Boxes, spars, and anything that was at hand, were cast over to tbem, and several succeeded in reaching and clinging to them, while others went down to their watery grave before the eyes of that watching, agonized group on the burning vessel, who almost forgot their own impending fate in the sufferings of their comrades, '

Suddenly a shout rent the air.

The captain hastened forward to see what it meant, and saw one of the sailors in the water on the other side of the vessel struggling with a boat.

The noble man had spied it at some distance from the ship, and knew that it was one which had been blown overboard. It might be injured so that it would not be safe, but it appeared to ride the waters all right, and he resolved to swim to it and thus save if possible the captain and crew.

He had nearly reached the steamer's side with his trophy, when the other sailors discovered him and sent up that triumphant shout.

"Throw a rope!" shouted the captain, new hope springing in his heart.

It was thrown with a will ; the man caught it, and suspending his own labours, he and the boat were drawn safely to the ship's side.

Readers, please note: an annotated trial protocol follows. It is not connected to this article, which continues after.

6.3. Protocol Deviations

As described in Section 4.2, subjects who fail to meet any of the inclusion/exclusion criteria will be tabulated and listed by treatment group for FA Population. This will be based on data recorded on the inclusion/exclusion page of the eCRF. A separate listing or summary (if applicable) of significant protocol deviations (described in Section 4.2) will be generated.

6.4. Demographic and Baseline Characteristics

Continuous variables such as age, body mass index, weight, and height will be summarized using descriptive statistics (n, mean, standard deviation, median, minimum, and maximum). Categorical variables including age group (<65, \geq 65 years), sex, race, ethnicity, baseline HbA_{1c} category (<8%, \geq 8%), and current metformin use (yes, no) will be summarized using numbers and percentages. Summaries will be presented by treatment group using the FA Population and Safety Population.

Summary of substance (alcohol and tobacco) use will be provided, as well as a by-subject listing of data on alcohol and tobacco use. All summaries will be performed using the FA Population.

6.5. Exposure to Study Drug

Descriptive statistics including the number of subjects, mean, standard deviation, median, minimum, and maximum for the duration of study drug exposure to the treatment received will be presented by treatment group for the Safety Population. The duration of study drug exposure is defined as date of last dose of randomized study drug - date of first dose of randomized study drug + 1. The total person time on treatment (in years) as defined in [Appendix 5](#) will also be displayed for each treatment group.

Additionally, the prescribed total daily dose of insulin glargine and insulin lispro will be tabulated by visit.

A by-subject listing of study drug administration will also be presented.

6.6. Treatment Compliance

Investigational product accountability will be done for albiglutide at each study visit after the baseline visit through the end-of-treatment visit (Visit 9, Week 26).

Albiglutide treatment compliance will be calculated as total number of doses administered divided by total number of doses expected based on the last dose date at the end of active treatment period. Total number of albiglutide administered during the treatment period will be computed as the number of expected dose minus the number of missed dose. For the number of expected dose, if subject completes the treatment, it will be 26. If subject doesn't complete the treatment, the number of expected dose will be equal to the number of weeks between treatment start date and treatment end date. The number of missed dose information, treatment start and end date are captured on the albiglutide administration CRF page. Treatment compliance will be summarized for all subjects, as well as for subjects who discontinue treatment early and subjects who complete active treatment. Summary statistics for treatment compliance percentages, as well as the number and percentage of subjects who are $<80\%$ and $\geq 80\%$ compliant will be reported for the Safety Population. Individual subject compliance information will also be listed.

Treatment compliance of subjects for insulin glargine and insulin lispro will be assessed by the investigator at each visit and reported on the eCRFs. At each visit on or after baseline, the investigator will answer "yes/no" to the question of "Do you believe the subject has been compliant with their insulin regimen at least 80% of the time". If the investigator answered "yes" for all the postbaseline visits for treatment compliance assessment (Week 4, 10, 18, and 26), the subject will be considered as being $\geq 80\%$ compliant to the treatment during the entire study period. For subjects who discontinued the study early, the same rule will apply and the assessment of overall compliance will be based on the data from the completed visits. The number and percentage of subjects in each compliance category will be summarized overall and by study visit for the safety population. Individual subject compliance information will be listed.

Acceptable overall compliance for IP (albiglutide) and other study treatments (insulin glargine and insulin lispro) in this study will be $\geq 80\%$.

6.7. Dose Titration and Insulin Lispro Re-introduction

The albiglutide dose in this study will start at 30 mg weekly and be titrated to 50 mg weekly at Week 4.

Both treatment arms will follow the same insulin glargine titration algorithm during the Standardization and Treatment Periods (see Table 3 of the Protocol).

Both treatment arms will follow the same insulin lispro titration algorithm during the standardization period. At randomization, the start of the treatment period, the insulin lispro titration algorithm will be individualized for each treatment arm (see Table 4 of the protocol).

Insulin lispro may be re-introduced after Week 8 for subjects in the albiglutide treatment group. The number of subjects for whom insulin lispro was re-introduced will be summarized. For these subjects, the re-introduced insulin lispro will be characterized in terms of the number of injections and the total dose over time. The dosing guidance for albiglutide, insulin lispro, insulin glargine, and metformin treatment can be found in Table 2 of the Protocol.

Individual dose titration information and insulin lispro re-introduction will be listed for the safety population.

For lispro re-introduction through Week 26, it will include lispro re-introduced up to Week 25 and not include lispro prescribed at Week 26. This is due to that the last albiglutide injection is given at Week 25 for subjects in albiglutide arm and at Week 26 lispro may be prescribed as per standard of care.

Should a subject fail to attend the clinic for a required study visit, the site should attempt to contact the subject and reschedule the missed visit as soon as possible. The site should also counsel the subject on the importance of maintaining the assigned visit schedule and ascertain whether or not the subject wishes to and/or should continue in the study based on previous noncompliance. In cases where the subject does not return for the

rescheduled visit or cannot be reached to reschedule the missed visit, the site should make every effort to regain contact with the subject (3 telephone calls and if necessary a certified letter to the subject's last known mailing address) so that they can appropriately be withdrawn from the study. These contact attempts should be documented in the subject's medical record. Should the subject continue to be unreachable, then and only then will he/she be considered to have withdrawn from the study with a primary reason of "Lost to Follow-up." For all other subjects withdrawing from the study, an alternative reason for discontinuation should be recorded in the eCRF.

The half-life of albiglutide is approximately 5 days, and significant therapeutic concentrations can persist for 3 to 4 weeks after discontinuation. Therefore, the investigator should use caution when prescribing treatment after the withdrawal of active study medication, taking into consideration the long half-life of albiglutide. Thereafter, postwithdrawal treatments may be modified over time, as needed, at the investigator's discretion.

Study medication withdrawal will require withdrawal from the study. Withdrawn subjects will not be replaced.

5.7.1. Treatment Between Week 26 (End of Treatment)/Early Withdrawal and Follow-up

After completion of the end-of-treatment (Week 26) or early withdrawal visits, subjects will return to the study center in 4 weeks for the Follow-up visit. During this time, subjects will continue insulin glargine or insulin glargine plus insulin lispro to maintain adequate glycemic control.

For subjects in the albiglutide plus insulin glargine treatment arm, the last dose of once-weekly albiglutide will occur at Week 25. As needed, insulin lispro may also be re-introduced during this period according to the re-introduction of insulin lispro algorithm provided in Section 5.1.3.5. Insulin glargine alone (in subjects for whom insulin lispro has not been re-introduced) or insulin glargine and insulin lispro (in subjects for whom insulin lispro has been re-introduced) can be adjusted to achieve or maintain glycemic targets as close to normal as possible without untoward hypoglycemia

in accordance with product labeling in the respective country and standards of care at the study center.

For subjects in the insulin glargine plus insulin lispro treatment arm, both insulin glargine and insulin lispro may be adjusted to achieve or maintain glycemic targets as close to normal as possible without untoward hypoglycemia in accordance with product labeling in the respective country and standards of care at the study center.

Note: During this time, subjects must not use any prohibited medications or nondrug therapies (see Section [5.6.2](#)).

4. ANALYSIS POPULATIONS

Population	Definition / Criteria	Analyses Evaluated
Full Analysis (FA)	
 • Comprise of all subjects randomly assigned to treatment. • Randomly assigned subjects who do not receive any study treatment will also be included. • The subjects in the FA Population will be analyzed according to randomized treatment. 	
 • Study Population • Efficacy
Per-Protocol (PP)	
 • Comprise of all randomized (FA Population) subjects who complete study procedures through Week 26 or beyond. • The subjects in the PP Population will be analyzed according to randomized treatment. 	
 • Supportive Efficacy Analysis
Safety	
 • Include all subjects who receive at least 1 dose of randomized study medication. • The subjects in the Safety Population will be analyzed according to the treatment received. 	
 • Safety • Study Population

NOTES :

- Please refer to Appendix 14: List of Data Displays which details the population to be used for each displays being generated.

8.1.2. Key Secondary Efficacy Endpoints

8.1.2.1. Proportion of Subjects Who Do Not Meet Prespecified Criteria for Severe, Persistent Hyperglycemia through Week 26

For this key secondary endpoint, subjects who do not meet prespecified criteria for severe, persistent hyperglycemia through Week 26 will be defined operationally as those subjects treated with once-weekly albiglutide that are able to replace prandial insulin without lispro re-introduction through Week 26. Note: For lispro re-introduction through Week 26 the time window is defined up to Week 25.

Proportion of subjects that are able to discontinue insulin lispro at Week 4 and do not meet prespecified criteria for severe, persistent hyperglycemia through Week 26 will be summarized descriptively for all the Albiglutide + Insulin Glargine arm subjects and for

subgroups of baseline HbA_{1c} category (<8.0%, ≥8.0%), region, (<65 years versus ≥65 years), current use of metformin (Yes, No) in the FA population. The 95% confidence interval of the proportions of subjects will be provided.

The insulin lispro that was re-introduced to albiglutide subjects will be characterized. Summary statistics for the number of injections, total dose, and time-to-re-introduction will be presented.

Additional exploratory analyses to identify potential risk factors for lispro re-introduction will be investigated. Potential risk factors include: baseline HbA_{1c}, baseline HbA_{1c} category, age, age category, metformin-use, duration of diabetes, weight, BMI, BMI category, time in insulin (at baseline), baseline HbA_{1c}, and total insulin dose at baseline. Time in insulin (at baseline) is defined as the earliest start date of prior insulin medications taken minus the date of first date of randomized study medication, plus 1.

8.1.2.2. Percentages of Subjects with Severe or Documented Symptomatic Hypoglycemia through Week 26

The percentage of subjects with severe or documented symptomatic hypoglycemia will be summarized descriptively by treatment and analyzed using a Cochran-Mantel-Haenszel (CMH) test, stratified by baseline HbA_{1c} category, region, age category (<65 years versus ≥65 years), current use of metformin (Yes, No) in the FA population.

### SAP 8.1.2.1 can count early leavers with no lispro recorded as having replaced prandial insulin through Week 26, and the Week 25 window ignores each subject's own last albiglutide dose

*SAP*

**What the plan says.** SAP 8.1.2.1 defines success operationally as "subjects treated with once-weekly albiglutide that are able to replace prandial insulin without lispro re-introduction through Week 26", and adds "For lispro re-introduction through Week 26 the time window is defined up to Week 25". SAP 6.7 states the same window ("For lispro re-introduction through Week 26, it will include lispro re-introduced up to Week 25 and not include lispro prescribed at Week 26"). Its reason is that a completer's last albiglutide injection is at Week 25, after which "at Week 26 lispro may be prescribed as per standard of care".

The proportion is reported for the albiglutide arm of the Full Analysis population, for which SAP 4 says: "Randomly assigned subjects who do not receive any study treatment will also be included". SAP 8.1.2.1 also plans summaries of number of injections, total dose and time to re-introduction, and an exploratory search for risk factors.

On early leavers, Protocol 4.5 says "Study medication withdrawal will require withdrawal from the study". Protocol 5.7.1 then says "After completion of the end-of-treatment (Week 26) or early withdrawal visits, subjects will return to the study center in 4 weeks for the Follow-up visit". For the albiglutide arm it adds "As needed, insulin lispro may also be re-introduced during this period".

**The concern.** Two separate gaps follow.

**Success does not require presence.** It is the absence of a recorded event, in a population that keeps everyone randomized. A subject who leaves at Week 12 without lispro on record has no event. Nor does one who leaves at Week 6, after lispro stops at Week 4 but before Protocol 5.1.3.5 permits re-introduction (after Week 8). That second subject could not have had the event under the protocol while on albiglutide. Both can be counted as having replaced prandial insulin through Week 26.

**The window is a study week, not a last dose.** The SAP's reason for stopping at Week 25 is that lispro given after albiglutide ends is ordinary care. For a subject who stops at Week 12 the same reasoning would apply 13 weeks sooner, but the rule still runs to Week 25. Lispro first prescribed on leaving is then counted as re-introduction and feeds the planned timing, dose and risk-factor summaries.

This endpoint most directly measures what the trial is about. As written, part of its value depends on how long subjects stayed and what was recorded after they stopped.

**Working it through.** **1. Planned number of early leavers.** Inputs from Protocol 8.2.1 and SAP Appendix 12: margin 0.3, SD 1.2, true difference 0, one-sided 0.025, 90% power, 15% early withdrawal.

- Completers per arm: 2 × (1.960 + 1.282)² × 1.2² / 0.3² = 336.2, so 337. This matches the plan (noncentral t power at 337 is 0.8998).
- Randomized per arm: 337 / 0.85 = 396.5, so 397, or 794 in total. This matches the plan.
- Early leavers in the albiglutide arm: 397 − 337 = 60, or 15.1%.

Nimbly then the faithful crew sprang to obey their commander's orders. A liberal supply of pro- vision and water was put into the boat, with plenty of rugs and what clothing was at hand ; the required number of oars were brought, and in a few minutes all that remained alive on that ill-fated ship were safely seated within it.

Then they set to work to save those who were still struggling in the water. Ten were all that tbey could rescue-the rest went down; and now began the battle for life.

They pulled rapidly away away from the sinking steamer, lest they should share the fate of those who had just been swamped, and the wisdom of this was manifest in less than half and hour, for with another mighty lurch and plunge, which sent forth volumes of smoke and flame, the noble craft went down and the dark waters swept over it, obliterating it forever from the view of man; while the Captain, with a groan of pain, covered his eyes and wept.

It was as if he had looked his last upon the face of some dear friend.

The day waned quickly ; night shut down upon them cold and cheerless, hiding from their sight the other boats, and bringing with it such a sense of loneliness and misery as not one in that frail craft ever experienced before.